•   
  •   
  •   

Sport Last day of search for victims of Indonesia disaster; three dead in Java quake

10:07  11 october  2018
10:07  11 october  2018 Source:   msn.com

At least 10 dead in Indonesia floods and landslides

  At least 10 dead in Indonesia floods and landslides At least ten people have died and as many are missing after heavy rain unleashed flash floods and landslides in western Indonesia, an official said Saturday. Heavy downpours since Wednesday triggered flooding and landslides that hit some 24 villages in Mandailing Natal district, North Sumatra province.At least ten people were confirmed killed while another ten are missing at an Islamic boarding school that was buried by the landslides, the head of North Sumatra disaster agency Riadil Lubis said.

Indonesia ’s disaster agency said the nighttime quake was centered at sea, 55 kilometers (34 miles) The agency said the worst affected area was in Sumenep district, East Java where three people died in one The official search for bodies will end Thursday with mass prayers in hard-hit neighborhoods

Indonesian officials says the death toll from the twin disaster on Sulawesi Island that erased whole suburbs in Palu has reached 1,944, and that the number is expected to rise. Indonesia finds more bodies as death toll from quake nears 2,000.

Rescue workers scoured the rubble of devastated communities on Indonesia's Sulawesi island on Thursday, the last day of the search for victims of a 7.5 magnitude quake and tsunami that killed more than 2,000 people two weeks ago.

If any reminder were needed of Indonesia's treacherous tectonics, a magnitude 6 quake struck off Indonesia's Java and Bali islands early on Thursday, killing three people in Java, damaging buildings and sparking panic.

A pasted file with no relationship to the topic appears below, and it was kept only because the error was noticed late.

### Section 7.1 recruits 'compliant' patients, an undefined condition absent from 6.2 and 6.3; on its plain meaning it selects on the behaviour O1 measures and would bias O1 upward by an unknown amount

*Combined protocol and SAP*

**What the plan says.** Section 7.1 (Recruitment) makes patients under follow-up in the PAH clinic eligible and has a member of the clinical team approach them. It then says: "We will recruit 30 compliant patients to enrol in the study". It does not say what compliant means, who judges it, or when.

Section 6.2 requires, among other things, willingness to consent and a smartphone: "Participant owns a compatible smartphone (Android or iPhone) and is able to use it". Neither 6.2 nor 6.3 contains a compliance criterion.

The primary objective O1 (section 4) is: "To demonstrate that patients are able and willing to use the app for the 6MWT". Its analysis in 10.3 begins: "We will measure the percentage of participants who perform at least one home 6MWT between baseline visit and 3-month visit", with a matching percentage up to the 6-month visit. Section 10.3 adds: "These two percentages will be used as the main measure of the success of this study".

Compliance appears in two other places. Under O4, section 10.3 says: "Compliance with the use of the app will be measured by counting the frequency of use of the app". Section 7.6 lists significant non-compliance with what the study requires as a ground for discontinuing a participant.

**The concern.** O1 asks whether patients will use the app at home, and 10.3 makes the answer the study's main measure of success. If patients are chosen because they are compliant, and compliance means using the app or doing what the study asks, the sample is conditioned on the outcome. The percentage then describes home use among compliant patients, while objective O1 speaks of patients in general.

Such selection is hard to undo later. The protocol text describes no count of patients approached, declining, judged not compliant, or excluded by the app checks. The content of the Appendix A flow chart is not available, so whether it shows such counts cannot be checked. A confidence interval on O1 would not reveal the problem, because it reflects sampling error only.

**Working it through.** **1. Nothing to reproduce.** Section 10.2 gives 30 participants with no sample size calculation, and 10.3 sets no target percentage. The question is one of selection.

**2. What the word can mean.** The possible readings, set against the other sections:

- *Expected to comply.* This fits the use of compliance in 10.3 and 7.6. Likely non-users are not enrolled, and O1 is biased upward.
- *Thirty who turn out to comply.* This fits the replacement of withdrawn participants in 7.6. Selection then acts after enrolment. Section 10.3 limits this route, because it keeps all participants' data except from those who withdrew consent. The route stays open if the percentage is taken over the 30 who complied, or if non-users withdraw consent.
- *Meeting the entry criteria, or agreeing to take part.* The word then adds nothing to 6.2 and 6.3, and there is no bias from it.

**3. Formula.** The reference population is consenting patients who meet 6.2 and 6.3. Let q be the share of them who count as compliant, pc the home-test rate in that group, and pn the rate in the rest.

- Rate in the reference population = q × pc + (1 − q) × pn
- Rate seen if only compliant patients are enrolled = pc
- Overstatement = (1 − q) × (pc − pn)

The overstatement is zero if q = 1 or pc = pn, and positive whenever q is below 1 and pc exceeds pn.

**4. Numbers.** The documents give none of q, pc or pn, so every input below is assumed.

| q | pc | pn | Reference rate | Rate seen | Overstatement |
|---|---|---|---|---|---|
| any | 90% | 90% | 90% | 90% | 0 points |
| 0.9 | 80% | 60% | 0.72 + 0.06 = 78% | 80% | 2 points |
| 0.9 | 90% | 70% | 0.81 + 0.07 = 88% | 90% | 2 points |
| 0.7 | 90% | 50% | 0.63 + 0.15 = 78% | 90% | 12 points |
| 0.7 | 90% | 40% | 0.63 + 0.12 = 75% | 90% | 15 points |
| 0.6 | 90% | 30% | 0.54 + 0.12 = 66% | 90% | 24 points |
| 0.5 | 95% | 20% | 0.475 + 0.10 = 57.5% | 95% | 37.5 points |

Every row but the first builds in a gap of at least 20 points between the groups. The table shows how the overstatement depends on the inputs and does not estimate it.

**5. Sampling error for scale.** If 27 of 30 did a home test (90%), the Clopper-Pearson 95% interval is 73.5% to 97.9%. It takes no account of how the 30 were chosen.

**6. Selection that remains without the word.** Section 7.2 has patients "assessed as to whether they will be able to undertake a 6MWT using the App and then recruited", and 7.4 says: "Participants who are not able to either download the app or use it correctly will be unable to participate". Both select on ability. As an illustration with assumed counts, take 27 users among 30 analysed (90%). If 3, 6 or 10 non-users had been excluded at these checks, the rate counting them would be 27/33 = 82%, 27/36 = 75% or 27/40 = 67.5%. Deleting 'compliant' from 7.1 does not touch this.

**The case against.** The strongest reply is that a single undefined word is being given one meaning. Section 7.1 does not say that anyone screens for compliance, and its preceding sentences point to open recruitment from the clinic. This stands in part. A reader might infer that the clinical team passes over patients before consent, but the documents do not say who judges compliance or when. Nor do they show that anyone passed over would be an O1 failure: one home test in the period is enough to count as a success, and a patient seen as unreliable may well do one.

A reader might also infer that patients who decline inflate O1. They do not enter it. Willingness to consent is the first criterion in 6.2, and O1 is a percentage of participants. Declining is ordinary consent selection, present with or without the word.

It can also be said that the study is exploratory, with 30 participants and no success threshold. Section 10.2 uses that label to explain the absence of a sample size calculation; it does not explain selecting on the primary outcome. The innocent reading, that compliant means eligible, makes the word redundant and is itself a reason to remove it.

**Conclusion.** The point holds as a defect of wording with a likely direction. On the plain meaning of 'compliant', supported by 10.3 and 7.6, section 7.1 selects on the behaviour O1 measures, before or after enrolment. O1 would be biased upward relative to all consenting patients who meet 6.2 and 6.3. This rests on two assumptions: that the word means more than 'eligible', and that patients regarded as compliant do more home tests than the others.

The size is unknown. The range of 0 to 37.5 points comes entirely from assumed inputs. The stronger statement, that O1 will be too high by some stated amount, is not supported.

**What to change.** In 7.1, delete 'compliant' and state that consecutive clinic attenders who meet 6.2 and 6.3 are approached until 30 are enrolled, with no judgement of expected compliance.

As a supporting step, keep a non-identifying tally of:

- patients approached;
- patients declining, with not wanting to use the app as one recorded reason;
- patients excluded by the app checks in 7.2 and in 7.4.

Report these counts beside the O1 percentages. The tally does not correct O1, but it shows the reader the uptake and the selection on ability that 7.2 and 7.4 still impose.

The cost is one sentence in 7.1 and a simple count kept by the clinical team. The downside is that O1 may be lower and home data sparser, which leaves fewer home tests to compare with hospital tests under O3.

5,000 believed missing in two hard-hit Indonesian quake zones: official

  5,000 believed missing in two hard-hit Indonesian quake zones: official As many as 5,000 people are believed missing from the quake and tsunami that struck Indonesia's Palu city, an official said Sunday, an indication that far more may have perished in the twin disaster than the current toll suggests. Indonesia's disaster agency say they have recovered 1,763 bodies so far from the 7.5-magnitude and subsequent tsunami that struck Sulawesi on September 28. But there are fears that two of the hardest-hit neighbourhoods in Palu -- Petobo and Balaroa -- could contain thousands more victims, swallowed up by the ground as it engulfed whole communities.

Indonesian officials have said the search for victims of last month's earthquake and tsunami is to The disaster struck part of Sulawesi two weeks ago, leaving at least 1,754 dead and another 2,549 This was followed by a tsunami. The BBC's Hywel Griffith says that after nine days rescue teams on

Rescue workers in Indonesia stepped up their search for victims of an earthquake and tsunami on Tuesday, hoping to find as many bodies as they can before this week's The national disaster mitigation agency has called off the search from Thursday, citing concern about the spread of disease.

The annual meetings of the International Monetary Fund and World Bank are being held this week on Bali and attended by more than 19,000 delegates and other guests, including ministers, central bank heads and some country leaders.

On the west coast of Sulawesi, hundreds of kilometers northeast of Bali, the official death toll from the earthquake and tsunami that struck the seaside city of Palu on Sept. 28 stood at 2,045.

Some 10,000 rescuers toiled for a final day as relatives of the missing clung to their last hopes that the bodies of their loved ones could be found and given a proper burial.

"I don't have any tears left, all I want is to find them," said Ahmad, 43, a farmer who was waiting near a pile of debris that used to be home in Palu's Balaroa neighborhood.